World Health Day 2016 - Beat Diabetes
This year World Health Day, April 7th 2016, is dedicated to raising awareness and informing the public about Diabetes in the World Health Organization's (WHO) campaign titled, "Beat Diabetes."
What is Diabetes?
The Centers for Disease Control and Prevention defines Diabetes as "the condition in which the body does not properly process food for use as energy. Most of the food we eat is turned into glucose, or sugar, for our bodies to use for energy. The pancreas, and organ that lies near the stomach, makes a hormone called insulin to help glucose get into the cells of our bodies. When you have diabetes, your body either doesnt make enough insulin as well as it should. This causes sugars to build up in your blood. This is why many people refer to diabetes as "sugar." Diabetes can cause serious health complications... [it] is the seventh leading cause of death in the United States."
~ Excerpt from https://www.cdc.gov/media/presskits/aahd/diabetes.pdf
According to Mayo Clinc, "if you have diabetes, no matter what time, it means you have too much glucose in your blood... Chronic diabetes conditions include type 1 diabetes and type 2 diabetes. Potentially reversible diabetes conditions include prediabetes - when your blood sugar levels are higher than normal, but not high enough to be classified as diabetes - and gestational diabetes, which occurs during pregnancy but may resolve after the baby is delivered."
~ Excerpt from https://www.mayoclinic.org/diseases-conditions/diabetes/basics/definition/con-20033091
Diabetes symptoms can vary depending on how elevated your blood sugar levels are. Some signs or type 1 and type 2 diabetes are as follows:
- Increased thirst
- Frequent urinations
- Extreme hunger
- Unexplained weight loss
- Blurred vision
- Slow healing sores
- Frequent infectons
...and so on.
Diabetes can develop at any age, type 1 typically appears during childhood and adolescence, whie type 2 (the more common type) can develop at any age though it is more common in people over the age of 40.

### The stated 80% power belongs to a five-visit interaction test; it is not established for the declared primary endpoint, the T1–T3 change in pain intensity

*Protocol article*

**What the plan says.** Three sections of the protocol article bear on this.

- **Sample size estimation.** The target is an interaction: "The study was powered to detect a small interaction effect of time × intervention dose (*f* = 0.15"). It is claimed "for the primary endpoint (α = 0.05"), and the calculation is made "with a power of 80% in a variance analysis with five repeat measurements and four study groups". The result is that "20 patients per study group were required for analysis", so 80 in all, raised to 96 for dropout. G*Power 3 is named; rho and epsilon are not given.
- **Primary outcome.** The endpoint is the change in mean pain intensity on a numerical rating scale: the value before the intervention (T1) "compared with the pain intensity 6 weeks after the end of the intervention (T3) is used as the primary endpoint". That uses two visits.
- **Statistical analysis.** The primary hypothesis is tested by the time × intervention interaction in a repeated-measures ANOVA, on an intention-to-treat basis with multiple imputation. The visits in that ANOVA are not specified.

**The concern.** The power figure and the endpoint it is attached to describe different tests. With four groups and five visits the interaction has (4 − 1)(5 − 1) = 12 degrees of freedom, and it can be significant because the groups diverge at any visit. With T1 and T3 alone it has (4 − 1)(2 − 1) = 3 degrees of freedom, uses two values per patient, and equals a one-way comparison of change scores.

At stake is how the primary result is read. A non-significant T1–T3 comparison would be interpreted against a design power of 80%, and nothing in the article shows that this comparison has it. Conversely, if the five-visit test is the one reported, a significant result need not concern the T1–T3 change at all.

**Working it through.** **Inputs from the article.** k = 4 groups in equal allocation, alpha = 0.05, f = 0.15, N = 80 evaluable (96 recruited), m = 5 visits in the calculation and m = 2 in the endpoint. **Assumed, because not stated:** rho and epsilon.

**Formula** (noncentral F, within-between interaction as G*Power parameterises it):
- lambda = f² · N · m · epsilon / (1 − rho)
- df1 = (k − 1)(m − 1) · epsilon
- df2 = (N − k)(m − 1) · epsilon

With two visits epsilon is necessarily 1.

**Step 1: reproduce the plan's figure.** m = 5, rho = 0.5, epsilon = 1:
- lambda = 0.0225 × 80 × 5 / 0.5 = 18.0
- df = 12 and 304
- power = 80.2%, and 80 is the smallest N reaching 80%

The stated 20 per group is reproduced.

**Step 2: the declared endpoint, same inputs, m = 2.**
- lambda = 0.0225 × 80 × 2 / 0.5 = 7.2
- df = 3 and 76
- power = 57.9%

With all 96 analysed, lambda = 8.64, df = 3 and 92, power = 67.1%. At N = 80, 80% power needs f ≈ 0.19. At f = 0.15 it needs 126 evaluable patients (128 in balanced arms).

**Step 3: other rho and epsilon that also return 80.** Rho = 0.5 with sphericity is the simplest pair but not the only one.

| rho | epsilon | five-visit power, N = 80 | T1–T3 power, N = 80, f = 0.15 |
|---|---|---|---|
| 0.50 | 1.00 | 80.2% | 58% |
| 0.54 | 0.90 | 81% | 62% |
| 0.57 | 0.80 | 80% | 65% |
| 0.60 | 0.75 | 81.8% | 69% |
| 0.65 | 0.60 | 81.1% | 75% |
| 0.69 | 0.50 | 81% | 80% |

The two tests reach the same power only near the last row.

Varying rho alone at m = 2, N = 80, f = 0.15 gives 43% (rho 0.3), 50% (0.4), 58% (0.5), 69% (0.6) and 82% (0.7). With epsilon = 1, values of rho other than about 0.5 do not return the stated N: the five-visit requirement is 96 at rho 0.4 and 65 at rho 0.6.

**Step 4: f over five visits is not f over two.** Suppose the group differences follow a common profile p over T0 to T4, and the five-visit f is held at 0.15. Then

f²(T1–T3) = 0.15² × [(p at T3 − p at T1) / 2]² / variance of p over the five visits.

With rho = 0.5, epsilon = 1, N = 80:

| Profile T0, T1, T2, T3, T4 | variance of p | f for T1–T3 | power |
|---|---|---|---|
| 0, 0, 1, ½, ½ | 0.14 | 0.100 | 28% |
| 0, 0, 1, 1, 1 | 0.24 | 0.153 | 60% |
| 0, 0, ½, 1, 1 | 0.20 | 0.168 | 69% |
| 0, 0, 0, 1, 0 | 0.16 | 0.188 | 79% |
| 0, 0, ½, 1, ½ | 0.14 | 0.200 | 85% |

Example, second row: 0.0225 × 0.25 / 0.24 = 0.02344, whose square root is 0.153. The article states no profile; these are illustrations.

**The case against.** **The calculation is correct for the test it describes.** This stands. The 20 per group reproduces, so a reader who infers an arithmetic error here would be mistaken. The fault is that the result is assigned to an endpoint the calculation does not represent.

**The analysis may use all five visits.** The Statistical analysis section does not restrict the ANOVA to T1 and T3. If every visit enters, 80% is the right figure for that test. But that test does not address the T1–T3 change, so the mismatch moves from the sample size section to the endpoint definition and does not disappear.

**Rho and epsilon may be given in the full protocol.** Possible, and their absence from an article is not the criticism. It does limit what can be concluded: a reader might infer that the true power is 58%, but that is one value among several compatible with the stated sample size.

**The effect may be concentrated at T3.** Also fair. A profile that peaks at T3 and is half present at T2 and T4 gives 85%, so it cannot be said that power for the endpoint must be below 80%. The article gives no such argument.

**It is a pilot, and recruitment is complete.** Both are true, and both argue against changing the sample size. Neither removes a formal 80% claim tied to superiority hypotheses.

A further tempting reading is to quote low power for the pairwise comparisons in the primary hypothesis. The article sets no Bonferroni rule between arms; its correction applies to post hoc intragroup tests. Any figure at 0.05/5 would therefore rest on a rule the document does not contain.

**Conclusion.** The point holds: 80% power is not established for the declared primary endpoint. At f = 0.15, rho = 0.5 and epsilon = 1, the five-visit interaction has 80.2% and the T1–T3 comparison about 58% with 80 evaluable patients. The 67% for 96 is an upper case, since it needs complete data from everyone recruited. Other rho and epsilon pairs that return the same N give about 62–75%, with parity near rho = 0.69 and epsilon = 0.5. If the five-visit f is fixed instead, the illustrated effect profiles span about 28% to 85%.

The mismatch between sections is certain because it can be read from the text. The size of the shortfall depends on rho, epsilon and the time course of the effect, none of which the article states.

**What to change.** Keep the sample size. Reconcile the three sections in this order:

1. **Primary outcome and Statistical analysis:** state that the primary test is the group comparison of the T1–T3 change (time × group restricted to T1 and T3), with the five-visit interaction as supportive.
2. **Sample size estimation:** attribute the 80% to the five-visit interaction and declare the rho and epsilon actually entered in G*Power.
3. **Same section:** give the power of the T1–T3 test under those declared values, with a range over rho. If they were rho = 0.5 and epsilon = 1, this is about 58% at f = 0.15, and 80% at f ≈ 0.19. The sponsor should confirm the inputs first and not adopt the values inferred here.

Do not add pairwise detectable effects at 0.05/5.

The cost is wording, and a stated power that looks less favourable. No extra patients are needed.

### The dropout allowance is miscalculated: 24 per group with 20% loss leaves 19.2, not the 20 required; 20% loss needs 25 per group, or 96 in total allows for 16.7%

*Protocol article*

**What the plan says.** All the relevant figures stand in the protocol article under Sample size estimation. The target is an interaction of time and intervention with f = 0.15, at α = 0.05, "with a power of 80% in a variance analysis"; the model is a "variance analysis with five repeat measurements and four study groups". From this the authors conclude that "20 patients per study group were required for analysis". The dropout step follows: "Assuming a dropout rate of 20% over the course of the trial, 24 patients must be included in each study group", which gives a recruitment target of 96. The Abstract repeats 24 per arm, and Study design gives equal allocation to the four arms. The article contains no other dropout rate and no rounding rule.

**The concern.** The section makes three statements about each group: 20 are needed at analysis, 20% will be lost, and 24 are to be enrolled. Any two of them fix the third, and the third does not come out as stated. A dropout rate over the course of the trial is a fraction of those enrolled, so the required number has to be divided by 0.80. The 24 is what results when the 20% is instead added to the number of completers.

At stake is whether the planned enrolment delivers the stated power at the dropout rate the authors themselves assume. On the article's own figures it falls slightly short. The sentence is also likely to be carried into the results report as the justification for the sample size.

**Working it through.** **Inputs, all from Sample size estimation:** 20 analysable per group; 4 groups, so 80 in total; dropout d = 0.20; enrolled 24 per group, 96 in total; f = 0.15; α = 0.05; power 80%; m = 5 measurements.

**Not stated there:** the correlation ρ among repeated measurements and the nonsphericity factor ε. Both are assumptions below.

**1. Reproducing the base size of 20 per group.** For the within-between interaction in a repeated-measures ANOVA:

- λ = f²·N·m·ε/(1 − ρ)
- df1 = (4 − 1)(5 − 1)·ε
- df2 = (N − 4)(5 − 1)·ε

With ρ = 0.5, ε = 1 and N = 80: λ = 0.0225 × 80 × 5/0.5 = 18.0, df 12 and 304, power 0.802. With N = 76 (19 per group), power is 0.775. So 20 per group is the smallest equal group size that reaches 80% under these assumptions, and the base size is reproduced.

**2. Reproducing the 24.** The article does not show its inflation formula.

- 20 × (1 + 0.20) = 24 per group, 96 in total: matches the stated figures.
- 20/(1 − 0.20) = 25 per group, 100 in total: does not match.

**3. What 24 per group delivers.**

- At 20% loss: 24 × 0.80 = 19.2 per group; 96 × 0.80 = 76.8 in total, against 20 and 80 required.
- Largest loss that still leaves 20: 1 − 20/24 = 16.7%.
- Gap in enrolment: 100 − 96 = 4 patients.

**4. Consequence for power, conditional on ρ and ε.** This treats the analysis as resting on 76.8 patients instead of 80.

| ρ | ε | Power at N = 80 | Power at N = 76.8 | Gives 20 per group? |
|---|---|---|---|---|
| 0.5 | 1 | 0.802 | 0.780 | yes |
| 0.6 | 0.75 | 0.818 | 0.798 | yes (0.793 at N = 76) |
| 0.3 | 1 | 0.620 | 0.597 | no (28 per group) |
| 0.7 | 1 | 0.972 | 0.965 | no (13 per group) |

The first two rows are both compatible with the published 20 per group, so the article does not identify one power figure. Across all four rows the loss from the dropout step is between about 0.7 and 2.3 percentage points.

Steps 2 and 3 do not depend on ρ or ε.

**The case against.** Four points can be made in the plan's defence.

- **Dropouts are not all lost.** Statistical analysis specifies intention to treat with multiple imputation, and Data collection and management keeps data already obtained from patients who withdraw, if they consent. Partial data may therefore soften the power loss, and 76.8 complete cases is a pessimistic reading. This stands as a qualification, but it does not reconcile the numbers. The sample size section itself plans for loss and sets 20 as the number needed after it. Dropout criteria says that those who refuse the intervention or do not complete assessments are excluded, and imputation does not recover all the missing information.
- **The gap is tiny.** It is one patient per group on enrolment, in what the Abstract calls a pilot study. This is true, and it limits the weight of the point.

Visiting your doctor:
Make an appointment with your doctor if you suspect that you, or someone you know, may have diabetes or are exhibiting symptoms of the ailment. It is only through the care and management of a qualified medical professional that Diabetes can be confirmed. Here are some tips for when you go to see your doctor:
- Pre-appointment restrictions: Ask if you need to to anything in preparation for the appointment, for example, do you need to fast from all food and drink?
- Write down any symptoms that you are experiencing, including those taht seem unrelated.
- Write down personal information: Do you have any major stresses in your life? Have you had any major life changes? Have you been monitoring your glucose levels?
- Bring a list of all alllergies you have AND all medications, vitamins, and supplements that you are taking.
- Record your family history: Make a special note of any family members who have had diabetes, heart problems, or strokes.
- Write down questions you have for your doctor: Sometimes it is difficult to remember all our concerns in the moment, this will ensure that you get your questions answered.
- Be aware of any prescriptions that need refilling.
Some website where additional, reliabel information about Diabetes are:
- The Mayo Clinic explains symptoms, risks, management and much more regarding Diabetes here:
- For more information on WHO's efforts and activities in raising Diabetes Awareness and World Health Day 2016:
Some highlights at the site are:
- a fact sheet on Diabetes: https://www.who.int/mediacentre/factsheets/fs312/en/
- a quiz about Diabetes: https://www.who.int/campaigns/world-health-day/2016/quiz/en/
- WHO's work on Diabetes: https://www.who.int/diabetes/en/
- For an information PDF from the Centers for Disease Control and Prevention:
PLEASE NOTE: This blurb simply touches the surface on the information out there in honour of the World Health Organization's (WHO) World Health Day 2016 - Beat Diabetes. This is in no way expected to be an exhaustive resource of information, rather is it one place where you may find items to pique your interest. The SurgiMed Clinic has tried to provide you with authoritative and reliable resources that merely scratch the surface of this topic. This in no way replaces a diagonis by a qualified medical practitioner.